Spoken Speech and ASL Appear to Engage Same Neural Circuits Whether people use spoken language or American Sign Language (ASL) to communicate, they use the same parts of the brain, indicates research in Scientific Reports. Investigators from New York University designed a study to observe the neural timing and localization of the planning of phrases in English speakers and ASL ... Research in Brief
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Research in Brief  |   June 01, 2018
Spoken Speech and ASL Appear to Engage Same Neural Circuits
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Audiologic / Aural Rehabilitation / Augmentative & Alternative Communication / Research in Brief
Research in Brief   |   June 01, 2018
Spoken Speech and ASL Appear to Engage Same Neural Circuits
The ASHA Leader, June 2018, Vol. 23, 18. doi:10.1044/leader.RIB3.23062018.18
The ASHA Leader, June 2018, Vol. 23, 18. doi:10.1044/leader.RIB3.23062018.18
Whether people use spoken language or American Sign Language (ASL) to communicate, they use the same parts of the brain, indicates research in Scientific Reports. Investigators from New York University designed a study to observe the neural timing and localization of the planning of phrases in English speakers and ASL signers.
The small study included 11 English speakers (average age 26) and 11 ASL signers (average age 37). Participants viewed a color picture with a color background (for example, a red plane on a green background) and were instructed to name or sign the picture by giving the color and shape. The researchers measured the participants’ neurological activity during the experiment using magnetoencephalography, a technique that maps neural activity by recording magnetic fields generated by the electrical currents produced by the brain.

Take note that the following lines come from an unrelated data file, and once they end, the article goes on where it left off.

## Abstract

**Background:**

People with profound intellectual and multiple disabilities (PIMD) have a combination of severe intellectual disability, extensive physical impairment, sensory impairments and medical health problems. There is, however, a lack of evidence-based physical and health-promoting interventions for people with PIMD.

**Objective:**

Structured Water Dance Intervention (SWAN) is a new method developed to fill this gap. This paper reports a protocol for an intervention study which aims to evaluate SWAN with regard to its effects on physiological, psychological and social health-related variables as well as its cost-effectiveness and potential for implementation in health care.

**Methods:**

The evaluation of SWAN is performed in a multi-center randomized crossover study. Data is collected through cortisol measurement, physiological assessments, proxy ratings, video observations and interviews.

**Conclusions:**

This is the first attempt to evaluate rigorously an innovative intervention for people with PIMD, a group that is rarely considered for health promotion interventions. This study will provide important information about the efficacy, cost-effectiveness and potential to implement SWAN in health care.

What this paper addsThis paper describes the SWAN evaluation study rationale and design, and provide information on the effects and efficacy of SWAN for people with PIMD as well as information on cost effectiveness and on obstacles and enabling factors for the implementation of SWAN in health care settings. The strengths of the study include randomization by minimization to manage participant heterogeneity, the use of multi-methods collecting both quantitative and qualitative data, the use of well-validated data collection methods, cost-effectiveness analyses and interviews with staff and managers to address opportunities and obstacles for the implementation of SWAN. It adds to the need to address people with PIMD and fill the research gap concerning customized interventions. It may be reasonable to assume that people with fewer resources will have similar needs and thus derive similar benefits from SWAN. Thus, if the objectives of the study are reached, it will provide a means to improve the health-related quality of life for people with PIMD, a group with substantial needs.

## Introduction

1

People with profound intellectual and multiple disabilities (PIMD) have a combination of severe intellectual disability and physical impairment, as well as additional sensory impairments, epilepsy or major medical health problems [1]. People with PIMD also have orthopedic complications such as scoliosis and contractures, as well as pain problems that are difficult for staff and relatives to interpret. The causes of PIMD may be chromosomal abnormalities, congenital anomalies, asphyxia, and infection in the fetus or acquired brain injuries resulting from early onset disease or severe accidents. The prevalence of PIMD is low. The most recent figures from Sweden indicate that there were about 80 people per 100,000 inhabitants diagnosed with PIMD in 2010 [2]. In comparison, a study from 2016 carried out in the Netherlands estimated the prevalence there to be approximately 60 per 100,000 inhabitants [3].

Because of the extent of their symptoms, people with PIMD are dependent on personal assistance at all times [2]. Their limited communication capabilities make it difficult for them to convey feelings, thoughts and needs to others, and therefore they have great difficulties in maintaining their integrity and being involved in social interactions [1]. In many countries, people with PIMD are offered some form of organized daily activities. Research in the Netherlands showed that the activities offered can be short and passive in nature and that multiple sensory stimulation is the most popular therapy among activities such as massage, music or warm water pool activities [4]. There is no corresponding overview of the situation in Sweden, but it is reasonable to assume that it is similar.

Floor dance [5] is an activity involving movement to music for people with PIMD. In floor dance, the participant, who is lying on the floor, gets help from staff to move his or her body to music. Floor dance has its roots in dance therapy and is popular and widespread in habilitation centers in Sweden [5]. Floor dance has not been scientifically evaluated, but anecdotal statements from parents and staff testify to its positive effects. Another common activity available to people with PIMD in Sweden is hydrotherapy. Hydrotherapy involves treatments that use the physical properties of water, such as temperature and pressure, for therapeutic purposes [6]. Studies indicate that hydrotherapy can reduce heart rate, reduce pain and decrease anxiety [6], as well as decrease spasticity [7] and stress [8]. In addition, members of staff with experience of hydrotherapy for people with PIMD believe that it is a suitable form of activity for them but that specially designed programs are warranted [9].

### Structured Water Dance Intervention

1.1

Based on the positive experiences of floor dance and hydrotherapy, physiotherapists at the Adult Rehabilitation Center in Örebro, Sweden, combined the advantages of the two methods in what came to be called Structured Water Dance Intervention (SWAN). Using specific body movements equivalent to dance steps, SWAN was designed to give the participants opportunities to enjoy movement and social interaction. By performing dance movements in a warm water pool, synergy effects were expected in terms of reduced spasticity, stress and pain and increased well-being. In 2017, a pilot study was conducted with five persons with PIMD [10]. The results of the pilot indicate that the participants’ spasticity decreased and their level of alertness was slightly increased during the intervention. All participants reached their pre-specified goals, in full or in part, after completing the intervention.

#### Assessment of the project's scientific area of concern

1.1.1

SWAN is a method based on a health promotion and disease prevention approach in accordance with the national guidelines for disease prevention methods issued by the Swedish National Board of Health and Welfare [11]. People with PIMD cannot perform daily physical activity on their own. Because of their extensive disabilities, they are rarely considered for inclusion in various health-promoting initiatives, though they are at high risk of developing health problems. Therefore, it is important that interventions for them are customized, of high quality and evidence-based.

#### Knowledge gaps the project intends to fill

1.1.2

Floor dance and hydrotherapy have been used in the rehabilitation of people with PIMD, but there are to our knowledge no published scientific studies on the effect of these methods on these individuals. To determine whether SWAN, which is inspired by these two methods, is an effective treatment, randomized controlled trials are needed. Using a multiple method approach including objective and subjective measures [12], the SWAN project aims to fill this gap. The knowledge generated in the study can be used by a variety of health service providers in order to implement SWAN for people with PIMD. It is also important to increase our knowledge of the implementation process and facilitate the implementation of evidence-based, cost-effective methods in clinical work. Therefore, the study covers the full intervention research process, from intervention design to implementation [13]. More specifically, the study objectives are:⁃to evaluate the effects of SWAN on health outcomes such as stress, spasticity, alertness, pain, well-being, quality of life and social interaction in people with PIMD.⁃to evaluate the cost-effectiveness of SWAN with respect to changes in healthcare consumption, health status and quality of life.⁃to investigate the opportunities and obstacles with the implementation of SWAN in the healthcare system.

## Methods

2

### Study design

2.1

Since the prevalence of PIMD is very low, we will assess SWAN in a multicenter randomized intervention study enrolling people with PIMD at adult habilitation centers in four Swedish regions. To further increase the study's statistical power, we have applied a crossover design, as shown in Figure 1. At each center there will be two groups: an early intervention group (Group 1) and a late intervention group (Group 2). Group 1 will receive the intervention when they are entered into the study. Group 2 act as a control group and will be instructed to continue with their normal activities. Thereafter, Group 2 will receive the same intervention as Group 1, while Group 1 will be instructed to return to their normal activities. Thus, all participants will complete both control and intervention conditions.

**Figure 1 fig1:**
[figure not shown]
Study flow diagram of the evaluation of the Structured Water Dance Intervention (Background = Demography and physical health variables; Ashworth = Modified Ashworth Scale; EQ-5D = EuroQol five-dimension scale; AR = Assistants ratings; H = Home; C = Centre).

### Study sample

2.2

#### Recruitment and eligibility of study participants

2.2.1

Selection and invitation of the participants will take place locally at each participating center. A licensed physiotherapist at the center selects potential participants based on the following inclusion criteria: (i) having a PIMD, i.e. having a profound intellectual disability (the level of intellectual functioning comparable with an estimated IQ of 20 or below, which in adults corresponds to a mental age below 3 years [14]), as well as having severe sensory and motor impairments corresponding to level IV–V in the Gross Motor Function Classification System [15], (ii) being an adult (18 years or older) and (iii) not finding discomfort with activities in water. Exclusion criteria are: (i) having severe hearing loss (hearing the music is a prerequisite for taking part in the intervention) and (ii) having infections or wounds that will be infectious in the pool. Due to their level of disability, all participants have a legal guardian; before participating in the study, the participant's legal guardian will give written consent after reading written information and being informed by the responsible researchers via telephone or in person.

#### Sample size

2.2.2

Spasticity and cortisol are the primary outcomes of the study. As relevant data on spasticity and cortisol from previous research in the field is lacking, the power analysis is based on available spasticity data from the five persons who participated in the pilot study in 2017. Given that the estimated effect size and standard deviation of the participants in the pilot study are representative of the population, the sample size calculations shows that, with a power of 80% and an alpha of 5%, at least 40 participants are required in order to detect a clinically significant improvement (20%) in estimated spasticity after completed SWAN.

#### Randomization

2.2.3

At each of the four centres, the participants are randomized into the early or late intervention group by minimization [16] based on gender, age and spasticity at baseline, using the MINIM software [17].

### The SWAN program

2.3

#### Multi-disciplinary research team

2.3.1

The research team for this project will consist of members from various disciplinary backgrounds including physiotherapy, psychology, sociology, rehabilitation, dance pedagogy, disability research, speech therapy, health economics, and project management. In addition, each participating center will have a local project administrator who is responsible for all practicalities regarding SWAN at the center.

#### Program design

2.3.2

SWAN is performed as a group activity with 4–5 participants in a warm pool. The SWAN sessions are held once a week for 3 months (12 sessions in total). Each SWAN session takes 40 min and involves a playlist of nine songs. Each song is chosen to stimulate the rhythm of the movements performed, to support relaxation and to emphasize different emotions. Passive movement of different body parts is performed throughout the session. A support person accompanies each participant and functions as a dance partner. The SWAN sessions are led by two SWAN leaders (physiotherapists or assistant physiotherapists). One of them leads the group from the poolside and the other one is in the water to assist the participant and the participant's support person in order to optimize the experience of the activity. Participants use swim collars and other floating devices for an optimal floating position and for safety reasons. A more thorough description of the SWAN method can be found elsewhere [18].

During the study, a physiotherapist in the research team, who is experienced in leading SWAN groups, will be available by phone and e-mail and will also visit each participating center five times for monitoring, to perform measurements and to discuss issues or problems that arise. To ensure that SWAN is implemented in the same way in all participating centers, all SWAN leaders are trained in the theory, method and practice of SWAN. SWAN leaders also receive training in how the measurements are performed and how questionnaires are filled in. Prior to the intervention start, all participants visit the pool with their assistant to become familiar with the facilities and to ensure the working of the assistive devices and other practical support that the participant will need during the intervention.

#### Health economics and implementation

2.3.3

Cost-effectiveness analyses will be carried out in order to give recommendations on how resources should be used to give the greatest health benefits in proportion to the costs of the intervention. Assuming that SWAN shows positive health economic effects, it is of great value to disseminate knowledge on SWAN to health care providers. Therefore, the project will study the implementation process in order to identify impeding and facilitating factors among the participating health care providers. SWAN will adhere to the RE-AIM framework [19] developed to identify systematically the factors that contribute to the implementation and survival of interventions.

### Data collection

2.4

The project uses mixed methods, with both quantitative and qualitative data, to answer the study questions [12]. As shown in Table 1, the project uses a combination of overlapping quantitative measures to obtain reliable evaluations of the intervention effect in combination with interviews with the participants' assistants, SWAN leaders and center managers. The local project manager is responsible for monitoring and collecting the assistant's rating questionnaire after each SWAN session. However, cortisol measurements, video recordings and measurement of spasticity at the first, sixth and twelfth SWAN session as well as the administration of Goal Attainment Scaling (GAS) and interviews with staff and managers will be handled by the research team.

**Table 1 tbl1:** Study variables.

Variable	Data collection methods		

“Evidence of overlapping computations at this level of detail is still a striking demonstration of the fundamental core of human language.”

Researchers observed that during phrase-building, signers and speakers used the same parts of the brain at the same time (the left anterior temporal and ventromedial cortices), even though one group relies on voice and the other relies on hands to communicate.
“Although there are many reasons to believe that signed and spoken languages should be neurobiologically quite similar, evidence of overlapping computations at this level of detail is still a striking demonstration of the fundamental core of human language,” says senior author Liina Pylkkanen, a professor of linguistics and psychology at New York University.
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June 2018
Volume 23, Issue 6